Harriet Tubman - Araminta
Araminta, the new album from free improv trio Harriet Tubman, takes their concept of “Spontaneous Composition” to new heights. After nearly twenty years as a group, Harriet Tubman – drummer J.T. Lewis, bassist Melvin Gibbs and guitarist Brandon Ross – have turned their vast knowledge and experience playing rock, jazz, blues, improv, gospel, folk, and more into their own musical language. To hear a rock beat behind a free playing jazz guitar isn’t about juxtaposition but connection. The weft of American music is African. It’s what ties the musical fabric together.
Harriet Tubman have never before sounded so unified and together as they do on Araminta. Their understanding of each other as musicians and of their musical vernacular has grown with time. This allows their guest, trumpeter Wadada Leo Smith, to be not merely a collaborator but a part of the seamless whole. A kindred spirit, Smith picks up Harriet Tubman’s shared language with seeming ease. He listens. He adds his thoughts. He converses with Ross, sometimes playful, sometimes probing. He supports and emphasizes phrases in agreement, and challenges with quick, discordant counterpoints. He holds notes, allowing Gibbs and Lewis freedom to break rhythm, charging forward or opening space for restatement. He fits.
This easy integration can be heard throughout the album. For example, “Bracktal Franctal”, a J.T. Lewis tour-de-force, finds Smith soaring high above Lewis’ pulsing beat like a bird in an updraft. But he’s not alone, adrift; Brandon Ross spirals with him, darting through his lines, offering other thoughts which allow the pair to swoop than rise, again and again. Far below, amidst the shifting sands of Lewis’ beat, Melvin Gibbs holds strong, an immovable pivot point and beacon for Smith and Ross to refer to as they spiral. No one loses their place. No one needs to be called back to order.
That last point is not to be overlooked. Harriet Tubman have no audible leader. None of them take the parental/supervisory role so common in free improvisation. As a unit they seem to agree, but never dictate. However, even the most democratic and deferential of bands need a motive force. In Harriet Tubman, Melvin Gibbs and J.T. Lewis are the engine that allows the band to go wherever it wishes, their playing symbiotic but never inhuman. What strikes the ear is how comfortable both are with holding a pattern for as long as it’s needed. Too often in this genre musicians feel uncomfortable in supporting roles. Restraint is a virtue. Gibbs and Lewis are virtuous men.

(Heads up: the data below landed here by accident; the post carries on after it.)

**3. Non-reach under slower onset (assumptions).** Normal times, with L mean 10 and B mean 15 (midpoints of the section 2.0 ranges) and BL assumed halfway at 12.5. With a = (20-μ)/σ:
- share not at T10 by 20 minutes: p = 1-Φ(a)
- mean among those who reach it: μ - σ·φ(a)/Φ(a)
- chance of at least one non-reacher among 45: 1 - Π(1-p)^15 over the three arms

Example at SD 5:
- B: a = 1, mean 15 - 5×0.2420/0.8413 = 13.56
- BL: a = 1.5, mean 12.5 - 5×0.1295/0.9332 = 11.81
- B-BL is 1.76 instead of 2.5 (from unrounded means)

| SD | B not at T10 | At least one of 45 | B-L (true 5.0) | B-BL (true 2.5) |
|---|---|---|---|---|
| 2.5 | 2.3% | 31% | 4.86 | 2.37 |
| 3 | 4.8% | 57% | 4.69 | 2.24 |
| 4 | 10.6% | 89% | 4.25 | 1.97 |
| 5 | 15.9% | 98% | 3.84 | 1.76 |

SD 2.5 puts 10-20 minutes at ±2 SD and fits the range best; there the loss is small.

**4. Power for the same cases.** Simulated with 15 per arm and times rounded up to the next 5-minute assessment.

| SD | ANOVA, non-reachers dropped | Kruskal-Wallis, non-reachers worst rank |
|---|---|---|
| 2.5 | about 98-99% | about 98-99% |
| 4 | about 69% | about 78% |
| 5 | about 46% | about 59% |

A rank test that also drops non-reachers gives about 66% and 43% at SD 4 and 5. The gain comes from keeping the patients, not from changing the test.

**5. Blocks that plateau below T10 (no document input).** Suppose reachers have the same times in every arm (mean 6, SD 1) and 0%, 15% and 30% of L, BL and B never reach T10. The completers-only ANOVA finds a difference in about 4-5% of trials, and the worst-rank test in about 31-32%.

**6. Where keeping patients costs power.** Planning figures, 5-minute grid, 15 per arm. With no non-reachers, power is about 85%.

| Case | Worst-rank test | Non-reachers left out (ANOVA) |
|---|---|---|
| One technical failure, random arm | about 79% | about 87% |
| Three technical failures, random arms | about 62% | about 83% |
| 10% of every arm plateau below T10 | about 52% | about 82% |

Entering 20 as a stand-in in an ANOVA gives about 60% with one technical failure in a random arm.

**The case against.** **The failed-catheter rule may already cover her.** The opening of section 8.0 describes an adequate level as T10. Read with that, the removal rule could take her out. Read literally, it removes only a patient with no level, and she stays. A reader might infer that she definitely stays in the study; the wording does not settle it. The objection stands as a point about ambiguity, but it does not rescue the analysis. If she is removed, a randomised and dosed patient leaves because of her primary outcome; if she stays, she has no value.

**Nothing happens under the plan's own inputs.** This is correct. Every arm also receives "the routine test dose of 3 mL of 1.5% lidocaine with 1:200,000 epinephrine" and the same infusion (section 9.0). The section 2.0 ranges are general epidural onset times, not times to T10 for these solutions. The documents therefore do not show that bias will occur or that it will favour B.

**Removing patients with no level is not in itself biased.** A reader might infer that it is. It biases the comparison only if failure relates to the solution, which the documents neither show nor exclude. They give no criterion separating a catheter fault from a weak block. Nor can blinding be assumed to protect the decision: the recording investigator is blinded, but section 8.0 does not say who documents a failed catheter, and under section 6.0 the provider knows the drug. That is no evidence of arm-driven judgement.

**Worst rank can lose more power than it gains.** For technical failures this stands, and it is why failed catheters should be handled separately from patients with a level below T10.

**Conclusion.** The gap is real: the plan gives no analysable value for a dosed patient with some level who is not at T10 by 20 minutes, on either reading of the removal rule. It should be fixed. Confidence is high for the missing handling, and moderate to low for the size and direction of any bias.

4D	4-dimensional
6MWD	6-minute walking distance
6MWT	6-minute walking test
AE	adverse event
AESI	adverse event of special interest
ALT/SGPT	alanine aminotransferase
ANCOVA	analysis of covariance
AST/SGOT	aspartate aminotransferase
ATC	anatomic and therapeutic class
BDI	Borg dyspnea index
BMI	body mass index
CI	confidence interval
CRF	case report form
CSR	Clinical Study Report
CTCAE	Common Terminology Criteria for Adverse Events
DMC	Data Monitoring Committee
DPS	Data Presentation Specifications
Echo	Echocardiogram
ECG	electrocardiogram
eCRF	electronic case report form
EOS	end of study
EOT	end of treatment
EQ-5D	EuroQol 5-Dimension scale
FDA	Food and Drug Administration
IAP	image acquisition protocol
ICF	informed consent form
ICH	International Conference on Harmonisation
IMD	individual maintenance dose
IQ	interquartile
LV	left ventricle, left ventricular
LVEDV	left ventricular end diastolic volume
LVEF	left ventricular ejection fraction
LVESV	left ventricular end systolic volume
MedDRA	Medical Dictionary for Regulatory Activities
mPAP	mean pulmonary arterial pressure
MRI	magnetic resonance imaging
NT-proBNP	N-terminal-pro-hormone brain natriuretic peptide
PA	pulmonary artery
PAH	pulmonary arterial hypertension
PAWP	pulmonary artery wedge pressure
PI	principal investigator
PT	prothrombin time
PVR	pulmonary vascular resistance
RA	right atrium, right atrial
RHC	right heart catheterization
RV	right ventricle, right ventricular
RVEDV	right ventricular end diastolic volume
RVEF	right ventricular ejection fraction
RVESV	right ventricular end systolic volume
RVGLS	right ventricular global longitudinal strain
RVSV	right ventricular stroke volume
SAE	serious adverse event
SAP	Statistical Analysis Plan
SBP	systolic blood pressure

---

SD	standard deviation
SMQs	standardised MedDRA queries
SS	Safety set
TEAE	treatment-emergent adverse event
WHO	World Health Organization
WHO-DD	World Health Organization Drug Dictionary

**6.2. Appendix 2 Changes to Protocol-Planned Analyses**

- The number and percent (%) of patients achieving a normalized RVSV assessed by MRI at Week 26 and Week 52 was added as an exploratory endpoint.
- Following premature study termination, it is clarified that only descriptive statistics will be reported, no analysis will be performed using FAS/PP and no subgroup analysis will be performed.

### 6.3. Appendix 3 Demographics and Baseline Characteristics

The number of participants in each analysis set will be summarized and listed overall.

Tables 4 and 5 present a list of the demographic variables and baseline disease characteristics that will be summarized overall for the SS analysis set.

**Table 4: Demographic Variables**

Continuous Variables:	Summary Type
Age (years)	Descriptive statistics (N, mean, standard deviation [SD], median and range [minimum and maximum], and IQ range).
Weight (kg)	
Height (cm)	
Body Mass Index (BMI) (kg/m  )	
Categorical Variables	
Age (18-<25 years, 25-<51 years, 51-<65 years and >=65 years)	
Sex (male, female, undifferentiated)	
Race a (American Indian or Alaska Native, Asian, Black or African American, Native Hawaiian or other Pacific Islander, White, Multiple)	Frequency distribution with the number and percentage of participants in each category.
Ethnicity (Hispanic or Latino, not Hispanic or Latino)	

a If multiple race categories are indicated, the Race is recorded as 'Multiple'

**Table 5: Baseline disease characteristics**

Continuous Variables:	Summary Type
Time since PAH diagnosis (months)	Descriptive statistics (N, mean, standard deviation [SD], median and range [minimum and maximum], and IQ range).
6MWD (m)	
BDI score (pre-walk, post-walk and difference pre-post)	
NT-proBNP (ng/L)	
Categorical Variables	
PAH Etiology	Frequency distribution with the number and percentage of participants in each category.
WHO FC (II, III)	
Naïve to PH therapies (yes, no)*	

Their virtue is apparent even when Harriet Tubman embrace the wildness within them. The abrasive “Ne Ander” – a grinding, almost Noxagt-like millstone of a tune – and the swinging electric funk of “Real Cool Killers” could easily break into free-for-alls of cacophony. They don’t because of the restraint shown by the rhythm section. These are songs, not exercises in blowing. The willingness to allow the song and the groove to hold precedence in the maelstrom elevates the music. It also frees Brandon Ross to show his singular talent.
Ross is one of a handful of truly distinctive and original guitarists, instantly recognizable through not only his tone but his playing style. It’s tough to describe; from chords that sound like fractured sheets to searing leads that bend in unexpected and sometimes jarring ways, Ross manipulates his guitar and pedal array for its sounds, not for displays of pointless virtuosity (though to pull off much of his playing you need be one). Another thing of note is what colors and notes he uses for his sonic palate. By eschewing most of the low and mid-range of the guitar he leaves plenty of space for Gibbs to explore, which he does deftly, often with a lovely Moog-driven squelch (see album opener, “The Spiral Path to the Throne”).
There is one song where they eschew all restraint; Wadada Leo Smith’s “President Obama's Speech At The Selma Bridge”, the closest the album comes to a traditional free jazz workout. From its opening statement, it’s clear the band is going to approach this in their own way. Lewis keeps time if not beat; Gibbs refuses to play support and fiercely carves his own space to express the storm at the heart of the music; Ross works obliquely up to comment on the theme and Smith’s trumpet leads, almost a sardonic raised eyebrow to the straightforwardness of Smith’s approach. It makes it a weird inverse of the expected take. It is up to Wadada Leo Smith to hold the center, to march straight across that bridge through history as the band encapsulates all the turmoil, the judgments, the forces at play behind the dignified solemnity. When it wraps the exhaustion is real.
Araminta is not a tiring listen, but neither is it an easy one. It doesn’t function well as background music. However, it rewards attention and scrutiny. Engaging from the first, but it's also an album that exposes more and more with each spin. Listening is the key to understanding. Let them talk to you.